Robert Hayden (1913-1980)

    Contributing Editor:
    Robert M. Greenberg

    Classroom Issues and Strategies

    It's important to get students to fully appreciate Hayden's effects of sound, image, and atmosphere. For better appreciation of the poems' aural qualities, have students read such selections as "Summertime and the Living" and "Mourning Poem for the Queen of Sunday" out loud.

    Discuss a condensed narrative poem such as "Tour 5" as a short story. This should permit a discussion of the evolving point of view of the travelers and the evolving psychological quality of the imagery.

    Point out also Hayden's control of voice. "Mourning Poem," for example, is spoken in the idiom of the black church, as if by a chorus of mourners; and if one reads the final lines to mean that the congregation did suspect her of misbehaving, then the poem becomes a masterpiece of wryness and irony.

    Students are interested in questions like the following:

    1. Is it possible to be both an ethnic and a universal (or liberal humanist) writer? What constitutes universality? What constitutes successful treatment of ethnic material?

    2. Can a writer from a minority group write for a general educated audience without giving up in resonance what is gained in breadth of audience and reference?

    Major Themes, Historical Perspectives, and Personal Issues

    Major themes are tension between the imagination and the tragic nature of life; the past in the present; the nurturing power of early life and ethnically colored memories.

    Significant Form, Style, or Artistic Conventions

    Precede discussion of form and style with a discussion of the function of a particular type of poem. For example, Hayden wrote spirit-of-place poems such as "Tour 5," which depend heavily on imagery; folk character poems such as "Mourning Poem for the Queen of Sunday," which depend on economy of characterization and humor; and early neighborhood poems such as "Summertime and the Living," which depend on realism mixed with nostalgia, fancy, or psychological symbolism.

    Original Audience

    It is important to realize Hayden always wrote for a general literate audience, not exclusively or even primarily for a black audience. The issue of audience for him relates to the issue of the role of a poet.

    Comparisons, Contrasts, Connections

    Compare Yeats as an ethnic-universal poet to Hayden.

    Questions for Reading and Discussion/ Approaches to Writing

    1. "Tour 5"

    (a) Discuss the human situation the poem describes. Consider its treatment of both the external and internal aspects of the experience for the travelers.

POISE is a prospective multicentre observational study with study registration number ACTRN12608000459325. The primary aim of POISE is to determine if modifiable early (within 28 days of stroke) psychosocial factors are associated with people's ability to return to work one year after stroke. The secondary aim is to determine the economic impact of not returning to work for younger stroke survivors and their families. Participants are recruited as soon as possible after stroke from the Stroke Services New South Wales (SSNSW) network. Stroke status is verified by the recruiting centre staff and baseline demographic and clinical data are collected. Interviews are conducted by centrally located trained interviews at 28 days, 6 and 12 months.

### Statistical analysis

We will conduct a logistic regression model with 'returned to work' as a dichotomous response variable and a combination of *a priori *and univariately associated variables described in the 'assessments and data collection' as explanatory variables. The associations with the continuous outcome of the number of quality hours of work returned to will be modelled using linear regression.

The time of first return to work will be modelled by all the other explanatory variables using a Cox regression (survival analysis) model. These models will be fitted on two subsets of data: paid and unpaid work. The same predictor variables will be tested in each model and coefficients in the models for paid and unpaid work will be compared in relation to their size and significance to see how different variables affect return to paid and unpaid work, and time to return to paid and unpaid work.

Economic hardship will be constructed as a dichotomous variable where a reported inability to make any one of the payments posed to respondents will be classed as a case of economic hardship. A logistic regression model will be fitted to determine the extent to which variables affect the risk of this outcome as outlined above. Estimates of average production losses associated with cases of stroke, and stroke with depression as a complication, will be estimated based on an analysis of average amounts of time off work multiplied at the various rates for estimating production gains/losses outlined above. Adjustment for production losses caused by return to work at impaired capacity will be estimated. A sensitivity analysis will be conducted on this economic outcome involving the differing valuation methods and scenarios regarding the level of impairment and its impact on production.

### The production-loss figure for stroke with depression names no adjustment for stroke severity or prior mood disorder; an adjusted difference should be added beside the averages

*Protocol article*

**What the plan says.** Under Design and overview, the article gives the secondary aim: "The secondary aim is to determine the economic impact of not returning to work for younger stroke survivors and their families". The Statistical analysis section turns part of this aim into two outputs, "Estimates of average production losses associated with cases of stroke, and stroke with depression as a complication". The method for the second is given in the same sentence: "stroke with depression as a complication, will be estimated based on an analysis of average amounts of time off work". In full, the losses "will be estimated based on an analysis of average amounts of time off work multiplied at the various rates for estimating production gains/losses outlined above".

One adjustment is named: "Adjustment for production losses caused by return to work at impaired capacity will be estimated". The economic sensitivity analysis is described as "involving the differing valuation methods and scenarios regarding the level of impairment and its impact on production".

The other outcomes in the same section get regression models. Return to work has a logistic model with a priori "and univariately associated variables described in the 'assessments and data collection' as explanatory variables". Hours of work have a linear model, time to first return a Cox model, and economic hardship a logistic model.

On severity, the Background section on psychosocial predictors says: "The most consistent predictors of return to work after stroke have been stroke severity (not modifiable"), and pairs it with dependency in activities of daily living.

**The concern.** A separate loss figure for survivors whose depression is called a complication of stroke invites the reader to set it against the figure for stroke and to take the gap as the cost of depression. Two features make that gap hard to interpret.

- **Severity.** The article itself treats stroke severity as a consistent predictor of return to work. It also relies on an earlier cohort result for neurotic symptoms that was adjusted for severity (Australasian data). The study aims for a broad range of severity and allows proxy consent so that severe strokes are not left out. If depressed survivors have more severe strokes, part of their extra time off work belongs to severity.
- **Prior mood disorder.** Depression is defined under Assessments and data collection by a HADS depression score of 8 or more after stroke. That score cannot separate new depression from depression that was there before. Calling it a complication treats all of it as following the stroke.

(b) Discuss the allusive quality of the adjectives used in the first stanza to convey a festive mood and in the last three lines to convey the violence of the Civil War and the cruelty of slavery.

    (c) Discuss what makes this a poem of the first order. Conciseness, controlled intensity, human drama, eloquence, and powerful symbols are some of the qualities you might touch on.

    2. "Summertime and the Living"

    (a) Discuss Hayden's use of a third-person retrospective point of view to write about childhood. (It gives him the ability to be both inside and outside the child's perspective.)

    (b) Discuss the sound of words and their connection with sense. Hayden is highly conscious of the aural dimension of language.

    (c) What is the function of the title, which is taken from a song in George and Ira Gershwin's opera Porgie and Bess?

    3. "Mourning Poem for the Queen of Sunday"

    (a) Discuss the viewpoint of the speakers about the murdered diva. Discuss the final two lines. Are they at all ironic? Are the speakers totally surprised?

    (b) Discuss the importance of tone throughout the poem.

    (c) Discuss the poem's atmosphere and how elements other than tone contribute to the black church feeling.


    Greenberg, Robert M. "Robert Hayden." In American Writers: A Collection of Literary Biographies, Supplement II, Part I, edited by A. Walton Litz, 361-83. New York: Charles Scribner's Sons, 1981. Has biographical, critical, and bibliographical material.

    Hayden, Robert. Collected Prose: Robert Hayden, edited by Frederick Glaysher. Ann Arbor: University of Michigan Press, 1984. Has excellent interview material with Hayden about particular poems.